Ground Thermal Profiles from Mount Kenya, East Africa
This paper presents and compares ground thermal regimes at 4200 and 4800 m a.s.l. on Mount Kenya's southern aspect. Temperatures were recorded using Tinytalk™ data loggers, installed at the ground surface and at depths of 1 cm, 5 cm, 10 cm and 50 cm. Temperatures were logged at 2-hour intervals over a period of 12 months (August 1998 to July 1999). The study is designed to demonstrate near-surface freeze conditions, which would have implications for contemporary periglacial landform production. Although ground freeze at 4200 m a.s.l. occurs during most nights (c. 70% at 1 cm depth), freeze penetration is restricted to the top 2 to 3 cm, such that no freeze was recorded at 5 cm depth. At 4800 m a.s.l., the diurnal frost frequency at the surface is 365 days (100%), whilst that at 10 cm depth is 165 days (45%). The paper demonstrates that a greater longevity of contemporary thin snow cover at 4800 m a.s.l. permits progressive sub-surface cooling with depth. However, the near-surface ground temperature profiles suggest that conditions are not conducive to permafrost development at the sites.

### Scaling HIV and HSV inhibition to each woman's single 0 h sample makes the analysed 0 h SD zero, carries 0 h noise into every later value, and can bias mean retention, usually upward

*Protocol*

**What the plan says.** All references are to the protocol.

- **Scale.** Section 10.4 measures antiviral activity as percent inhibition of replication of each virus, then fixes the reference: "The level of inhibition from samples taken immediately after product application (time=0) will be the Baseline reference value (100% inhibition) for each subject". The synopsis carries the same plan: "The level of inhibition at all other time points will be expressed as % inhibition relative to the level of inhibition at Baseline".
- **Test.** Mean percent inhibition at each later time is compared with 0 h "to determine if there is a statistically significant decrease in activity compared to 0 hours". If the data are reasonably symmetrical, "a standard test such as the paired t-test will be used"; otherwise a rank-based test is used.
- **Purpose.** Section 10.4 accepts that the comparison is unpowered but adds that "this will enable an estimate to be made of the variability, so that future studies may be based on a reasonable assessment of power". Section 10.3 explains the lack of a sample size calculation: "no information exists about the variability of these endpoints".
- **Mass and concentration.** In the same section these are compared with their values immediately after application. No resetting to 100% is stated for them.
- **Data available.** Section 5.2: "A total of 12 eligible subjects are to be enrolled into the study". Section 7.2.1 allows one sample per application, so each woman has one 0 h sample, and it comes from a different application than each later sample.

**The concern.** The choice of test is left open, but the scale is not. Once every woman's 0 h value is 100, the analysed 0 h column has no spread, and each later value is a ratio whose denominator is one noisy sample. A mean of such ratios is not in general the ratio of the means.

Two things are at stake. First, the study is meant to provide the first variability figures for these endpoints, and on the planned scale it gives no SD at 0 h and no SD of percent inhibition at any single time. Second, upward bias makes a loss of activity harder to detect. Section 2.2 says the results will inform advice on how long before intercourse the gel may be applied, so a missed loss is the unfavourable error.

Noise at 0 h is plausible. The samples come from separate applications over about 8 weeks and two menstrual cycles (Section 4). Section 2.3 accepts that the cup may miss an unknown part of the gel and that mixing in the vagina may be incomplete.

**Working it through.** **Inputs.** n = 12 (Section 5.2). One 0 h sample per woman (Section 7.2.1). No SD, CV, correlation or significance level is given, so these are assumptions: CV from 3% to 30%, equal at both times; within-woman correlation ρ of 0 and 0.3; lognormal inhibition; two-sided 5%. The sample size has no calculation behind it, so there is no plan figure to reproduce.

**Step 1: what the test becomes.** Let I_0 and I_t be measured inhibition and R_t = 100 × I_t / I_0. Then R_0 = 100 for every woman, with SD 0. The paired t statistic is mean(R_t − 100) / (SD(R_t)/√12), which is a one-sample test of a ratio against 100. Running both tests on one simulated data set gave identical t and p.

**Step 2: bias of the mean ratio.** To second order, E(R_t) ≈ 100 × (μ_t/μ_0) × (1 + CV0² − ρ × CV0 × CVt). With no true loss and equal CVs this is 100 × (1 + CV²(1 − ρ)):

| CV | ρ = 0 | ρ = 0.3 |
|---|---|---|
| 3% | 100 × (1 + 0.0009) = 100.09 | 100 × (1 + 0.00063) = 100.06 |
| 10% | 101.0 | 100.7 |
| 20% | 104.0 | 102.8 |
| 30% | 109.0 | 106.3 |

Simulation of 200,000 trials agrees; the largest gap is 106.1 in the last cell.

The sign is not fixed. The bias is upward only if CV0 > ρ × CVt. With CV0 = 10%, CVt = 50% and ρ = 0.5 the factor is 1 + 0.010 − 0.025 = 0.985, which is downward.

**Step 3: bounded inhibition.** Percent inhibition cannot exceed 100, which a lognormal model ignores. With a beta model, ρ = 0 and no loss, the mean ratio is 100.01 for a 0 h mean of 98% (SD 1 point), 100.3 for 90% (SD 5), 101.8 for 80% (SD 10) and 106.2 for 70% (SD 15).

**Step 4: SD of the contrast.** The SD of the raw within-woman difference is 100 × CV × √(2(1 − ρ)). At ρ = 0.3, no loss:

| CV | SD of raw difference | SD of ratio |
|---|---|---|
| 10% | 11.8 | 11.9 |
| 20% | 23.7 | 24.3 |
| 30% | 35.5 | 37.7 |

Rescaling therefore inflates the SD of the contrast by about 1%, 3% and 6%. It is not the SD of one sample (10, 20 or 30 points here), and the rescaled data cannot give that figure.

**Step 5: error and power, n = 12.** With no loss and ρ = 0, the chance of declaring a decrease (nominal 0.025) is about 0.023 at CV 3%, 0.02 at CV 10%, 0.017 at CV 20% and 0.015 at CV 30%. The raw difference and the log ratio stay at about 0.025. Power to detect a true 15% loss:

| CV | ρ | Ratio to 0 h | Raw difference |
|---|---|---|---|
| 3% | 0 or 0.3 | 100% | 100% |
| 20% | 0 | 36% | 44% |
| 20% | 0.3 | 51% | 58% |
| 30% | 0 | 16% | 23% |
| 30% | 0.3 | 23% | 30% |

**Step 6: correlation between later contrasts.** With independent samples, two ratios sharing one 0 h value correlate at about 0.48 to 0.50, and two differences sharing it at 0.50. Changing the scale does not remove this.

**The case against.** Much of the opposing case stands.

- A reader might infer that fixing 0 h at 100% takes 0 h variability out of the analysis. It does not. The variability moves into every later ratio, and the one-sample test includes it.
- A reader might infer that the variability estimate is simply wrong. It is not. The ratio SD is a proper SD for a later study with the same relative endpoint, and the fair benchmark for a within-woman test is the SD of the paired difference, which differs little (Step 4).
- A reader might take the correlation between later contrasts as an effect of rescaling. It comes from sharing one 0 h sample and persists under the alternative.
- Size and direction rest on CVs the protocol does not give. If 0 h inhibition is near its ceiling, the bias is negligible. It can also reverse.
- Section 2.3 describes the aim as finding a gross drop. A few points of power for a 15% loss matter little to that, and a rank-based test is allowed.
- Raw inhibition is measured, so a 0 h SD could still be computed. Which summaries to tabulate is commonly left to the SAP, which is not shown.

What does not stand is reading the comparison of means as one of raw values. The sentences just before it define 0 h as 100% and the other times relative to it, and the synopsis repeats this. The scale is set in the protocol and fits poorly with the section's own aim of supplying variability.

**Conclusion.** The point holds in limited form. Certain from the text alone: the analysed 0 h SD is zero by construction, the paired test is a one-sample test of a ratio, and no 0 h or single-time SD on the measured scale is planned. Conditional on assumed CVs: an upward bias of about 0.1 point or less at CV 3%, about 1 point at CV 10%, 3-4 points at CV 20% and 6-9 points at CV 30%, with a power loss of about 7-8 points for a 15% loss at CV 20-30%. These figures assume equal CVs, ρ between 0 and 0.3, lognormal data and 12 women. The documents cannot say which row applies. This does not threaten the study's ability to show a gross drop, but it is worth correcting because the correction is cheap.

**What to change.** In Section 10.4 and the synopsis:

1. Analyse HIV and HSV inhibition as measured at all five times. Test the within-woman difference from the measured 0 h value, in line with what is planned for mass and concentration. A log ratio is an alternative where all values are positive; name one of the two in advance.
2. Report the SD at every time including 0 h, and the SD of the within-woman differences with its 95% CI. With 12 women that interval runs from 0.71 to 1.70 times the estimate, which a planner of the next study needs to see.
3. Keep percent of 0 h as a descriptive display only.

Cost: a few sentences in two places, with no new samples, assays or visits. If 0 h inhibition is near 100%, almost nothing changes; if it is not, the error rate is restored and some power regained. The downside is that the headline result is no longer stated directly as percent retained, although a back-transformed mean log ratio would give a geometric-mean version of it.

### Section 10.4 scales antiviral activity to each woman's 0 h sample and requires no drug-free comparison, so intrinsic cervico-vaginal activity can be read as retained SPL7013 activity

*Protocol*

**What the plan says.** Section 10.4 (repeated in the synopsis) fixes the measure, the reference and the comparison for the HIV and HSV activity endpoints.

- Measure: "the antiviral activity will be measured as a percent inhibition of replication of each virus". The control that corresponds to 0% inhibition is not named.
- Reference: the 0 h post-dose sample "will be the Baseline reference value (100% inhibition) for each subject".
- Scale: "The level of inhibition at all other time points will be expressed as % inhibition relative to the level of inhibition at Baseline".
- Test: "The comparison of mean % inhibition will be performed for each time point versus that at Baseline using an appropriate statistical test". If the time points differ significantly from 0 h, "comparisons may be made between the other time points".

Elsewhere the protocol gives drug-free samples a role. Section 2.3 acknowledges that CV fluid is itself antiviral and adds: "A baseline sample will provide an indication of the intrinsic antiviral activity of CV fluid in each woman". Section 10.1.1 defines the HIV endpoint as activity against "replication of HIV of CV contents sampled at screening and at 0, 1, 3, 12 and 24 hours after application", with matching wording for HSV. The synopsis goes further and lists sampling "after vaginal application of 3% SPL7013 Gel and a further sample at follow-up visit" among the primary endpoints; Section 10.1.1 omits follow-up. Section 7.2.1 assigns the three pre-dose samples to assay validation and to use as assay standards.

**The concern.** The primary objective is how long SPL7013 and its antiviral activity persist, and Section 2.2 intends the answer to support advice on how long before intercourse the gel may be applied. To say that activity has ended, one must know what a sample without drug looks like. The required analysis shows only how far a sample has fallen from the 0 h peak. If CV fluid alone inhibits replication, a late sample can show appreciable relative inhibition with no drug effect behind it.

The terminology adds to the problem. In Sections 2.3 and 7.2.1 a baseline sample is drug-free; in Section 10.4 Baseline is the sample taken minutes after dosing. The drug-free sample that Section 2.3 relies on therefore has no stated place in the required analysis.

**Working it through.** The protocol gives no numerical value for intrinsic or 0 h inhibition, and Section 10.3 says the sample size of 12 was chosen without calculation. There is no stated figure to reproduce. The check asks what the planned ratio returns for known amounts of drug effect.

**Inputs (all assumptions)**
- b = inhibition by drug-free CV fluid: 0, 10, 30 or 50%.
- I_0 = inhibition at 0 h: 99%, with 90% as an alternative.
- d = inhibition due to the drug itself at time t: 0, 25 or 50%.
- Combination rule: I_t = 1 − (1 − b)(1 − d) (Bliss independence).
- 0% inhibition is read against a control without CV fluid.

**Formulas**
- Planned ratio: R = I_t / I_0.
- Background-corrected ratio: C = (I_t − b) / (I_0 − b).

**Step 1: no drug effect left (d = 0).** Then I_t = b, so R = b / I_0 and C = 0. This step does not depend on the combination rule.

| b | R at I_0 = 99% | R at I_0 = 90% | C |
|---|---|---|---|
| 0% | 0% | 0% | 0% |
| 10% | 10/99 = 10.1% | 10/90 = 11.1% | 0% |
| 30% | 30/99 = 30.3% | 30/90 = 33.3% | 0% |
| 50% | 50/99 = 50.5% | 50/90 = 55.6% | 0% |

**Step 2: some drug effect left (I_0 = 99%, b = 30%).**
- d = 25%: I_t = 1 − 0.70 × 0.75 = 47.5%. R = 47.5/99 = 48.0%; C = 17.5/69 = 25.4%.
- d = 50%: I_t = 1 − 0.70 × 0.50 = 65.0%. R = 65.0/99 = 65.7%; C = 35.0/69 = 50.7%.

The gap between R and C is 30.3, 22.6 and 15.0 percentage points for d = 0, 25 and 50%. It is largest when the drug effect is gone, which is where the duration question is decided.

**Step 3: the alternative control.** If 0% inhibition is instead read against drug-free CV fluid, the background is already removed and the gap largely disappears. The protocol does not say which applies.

Document Type: Research Article
Affiliations: 1: School of Geography, Archaeology and Environmental Studies, University of the Witwatersrand, South Africa 2: Goddard Earth Sciences and Technology Center, Greenbelt, Maryland, USA 3: Institute of Nuclear Science, University of Nairobi, Kenya
Publication date: 2004-06-01